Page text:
Grading as Purgatory

Now at the end of my first semester of full-time teaching, I find myself overwhelmed by grading. At a loss for other language, I resort to the archaic and theological.

Grading is my personal purgatory. It is not hell; this is no taste of the unmitigated wrath of God, nor is it an experience of the absence of God’s presence. It is a purifying fire, a place in which I find my patience, compassion, and perseverance tested and honed.

Grading is a character-building experience; but that benefit is not self-evident in the thick of duty’s throes, where there is no light, only tunnel. Hope is the evidence of things unseen and this is a test of hope, for I do not see the end of this ever-growing pile.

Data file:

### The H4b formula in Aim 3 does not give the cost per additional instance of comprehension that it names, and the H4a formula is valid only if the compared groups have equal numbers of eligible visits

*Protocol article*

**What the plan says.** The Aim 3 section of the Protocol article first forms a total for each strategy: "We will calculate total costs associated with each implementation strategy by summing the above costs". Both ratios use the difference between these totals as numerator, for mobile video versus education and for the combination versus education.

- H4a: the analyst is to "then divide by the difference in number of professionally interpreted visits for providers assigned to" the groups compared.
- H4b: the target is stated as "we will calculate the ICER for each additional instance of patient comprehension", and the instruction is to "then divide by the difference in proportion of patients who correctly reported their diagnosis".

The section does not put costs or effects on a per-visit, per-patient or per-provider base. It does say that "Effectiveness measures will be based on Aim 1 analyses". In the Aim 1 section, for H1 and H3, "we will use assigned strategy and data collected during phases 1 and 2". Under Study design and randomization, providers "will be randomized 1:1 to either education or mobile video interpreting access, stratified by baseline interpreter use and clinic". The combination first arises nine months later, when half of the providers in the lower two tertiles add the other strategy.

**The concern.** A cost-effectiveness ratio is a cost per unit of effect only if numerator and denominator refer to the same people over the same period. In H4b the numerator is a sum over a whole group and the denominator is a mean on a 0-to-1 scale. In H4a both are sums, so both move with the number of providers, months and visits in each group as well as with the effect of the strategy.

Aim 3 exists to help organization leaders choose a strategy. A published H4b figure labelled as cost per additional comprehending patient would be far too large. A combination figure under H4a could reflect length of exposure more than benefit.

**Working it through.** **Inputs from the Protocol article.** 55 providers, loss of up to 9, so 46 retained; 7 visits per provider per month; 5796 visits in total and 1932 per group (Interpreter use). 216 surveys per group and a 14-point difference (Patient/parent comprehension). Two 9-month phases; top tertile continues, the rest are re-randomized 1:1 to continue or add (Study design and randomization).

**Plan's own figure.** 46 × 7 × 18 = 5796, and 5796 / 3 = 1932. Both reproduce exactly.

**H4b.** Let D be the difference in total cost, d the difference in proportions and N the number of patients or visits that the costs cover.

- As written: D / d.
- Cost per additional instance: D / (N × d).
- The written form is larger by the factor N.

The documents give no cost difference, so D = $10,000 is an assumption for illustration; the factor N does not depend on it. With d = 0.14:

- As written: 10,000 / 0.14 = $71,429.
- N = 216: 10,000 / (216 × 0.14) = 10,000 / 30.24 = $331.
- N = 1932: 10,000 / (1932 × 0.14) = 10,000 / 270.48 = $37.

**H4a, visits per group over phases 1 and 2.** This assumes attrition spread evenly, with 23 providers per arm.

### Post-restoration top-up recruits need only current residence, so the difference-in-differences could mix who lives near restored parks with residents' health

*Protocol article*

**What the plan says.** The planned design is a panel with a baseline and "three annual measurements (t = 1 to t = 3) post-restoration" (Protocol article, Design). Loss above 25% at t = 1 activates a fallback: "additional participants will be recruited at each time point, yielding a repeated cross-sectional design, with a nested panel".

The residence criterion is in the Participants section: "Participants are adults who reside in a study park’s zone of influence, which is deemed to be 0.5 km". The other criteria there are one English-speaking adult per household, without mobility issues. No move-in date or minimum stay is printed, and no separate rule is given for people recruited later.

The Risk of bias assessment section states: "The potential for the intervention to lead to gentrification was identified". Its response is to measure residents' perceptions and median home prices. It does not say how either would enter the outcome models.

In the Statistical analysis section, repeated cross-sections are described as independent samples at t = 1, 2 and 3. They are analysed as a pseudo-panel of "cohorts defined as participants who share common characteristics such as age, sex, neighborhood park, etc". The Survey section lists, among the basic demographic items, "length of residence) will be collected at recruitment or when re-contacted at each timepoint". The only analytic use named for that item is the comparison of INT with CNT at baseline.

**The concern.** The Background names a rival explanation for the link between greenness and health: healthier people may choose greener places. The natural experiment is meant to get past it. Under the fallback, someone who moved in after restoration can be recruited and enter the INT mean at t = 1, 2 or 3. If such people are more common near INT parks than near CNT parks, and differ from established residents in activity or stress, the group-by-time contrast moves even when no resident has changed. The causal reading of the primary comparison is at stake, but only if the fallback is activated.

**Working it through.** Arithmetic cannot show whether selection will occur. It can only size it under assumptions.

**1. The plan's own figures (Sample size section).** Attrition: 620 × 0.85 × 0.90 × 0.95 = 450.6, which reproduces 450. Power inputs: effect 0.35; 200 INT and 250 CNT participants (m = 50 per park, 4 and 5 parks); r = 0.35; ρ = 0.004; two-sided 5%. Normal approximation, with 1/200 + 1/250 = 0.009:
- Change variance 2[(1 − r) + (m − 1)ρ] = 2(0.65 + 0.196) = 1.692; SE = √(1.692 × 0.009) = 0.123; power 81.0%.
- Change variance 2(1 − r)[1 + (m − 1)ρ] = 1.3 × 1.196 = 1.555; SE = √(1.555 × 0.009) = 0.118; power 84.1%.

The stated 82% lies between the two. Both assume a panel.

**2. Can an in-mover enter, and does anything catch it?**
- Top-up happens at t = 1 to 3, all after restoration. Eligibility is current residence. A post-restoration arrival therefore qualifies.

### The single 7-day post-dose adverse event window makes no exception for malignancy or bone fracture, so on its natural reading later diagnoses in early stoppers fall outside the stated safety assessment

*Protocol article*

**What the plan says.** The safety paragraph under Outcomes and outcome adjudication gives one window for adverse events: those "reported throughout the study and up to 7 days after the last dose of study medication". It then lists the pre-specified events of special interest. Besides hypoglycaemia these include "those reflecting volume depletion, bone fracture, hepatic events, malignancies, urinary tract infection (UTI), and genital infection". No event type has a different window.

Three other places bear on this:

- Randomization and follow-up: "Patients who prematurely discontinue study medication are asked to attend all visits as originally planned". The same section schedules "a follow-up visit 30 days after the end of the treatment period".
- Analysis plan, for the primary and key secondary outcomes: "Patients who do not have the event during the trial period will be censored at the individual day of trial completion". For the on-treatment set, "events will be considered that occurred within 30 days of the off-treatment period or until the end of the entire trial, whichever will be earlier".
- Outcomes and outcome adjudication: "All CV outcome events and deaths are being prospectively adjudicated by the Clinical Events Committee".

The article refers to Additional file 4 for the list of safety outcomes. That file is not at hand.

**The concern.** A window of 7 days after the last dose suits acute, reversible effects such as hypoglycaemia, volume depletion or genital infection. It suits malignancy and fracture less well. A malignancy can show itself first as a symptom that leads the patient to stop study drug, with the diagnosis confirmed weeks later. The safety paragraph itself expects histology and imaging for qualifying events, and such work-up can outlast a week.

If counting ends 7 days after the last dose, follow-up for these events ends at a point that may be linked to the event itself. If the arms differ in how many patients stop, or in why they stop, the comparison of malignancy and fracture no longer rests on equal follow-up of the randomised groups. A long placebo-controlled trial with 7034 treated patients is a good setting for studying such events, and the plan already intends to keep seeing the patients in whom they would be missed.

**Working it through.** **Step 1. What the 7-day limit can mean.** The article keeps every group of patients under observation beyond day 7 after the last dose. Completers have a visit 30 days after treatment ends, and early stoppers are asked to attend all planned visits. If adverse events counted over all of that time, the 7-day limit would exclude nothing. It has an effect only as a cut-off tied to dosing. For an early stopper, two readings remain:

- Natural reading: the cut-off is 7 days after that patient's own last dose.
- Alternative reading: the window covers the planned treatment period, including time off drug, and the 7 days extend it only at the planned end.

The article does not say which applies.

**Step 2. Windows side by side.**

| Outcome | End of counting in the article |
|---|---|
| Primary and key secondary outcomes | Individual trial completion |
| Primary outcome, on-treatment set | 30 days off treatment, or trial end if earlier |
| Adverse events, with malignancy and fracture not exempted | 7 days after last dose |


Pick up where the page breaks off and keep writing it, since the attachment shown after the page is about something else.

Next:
Some of what is in this pile I know I deserve. I find evidence of my shortcomings as an educator at every turn: vague explanations on my part resulting in vague papers on the part of my students, pitfalls of which I have failed to warn them, missed opportunities at greatness toward which I did not charge them.

I am learning to love the pain of our growing, the strain of our struggle toward perfection together.

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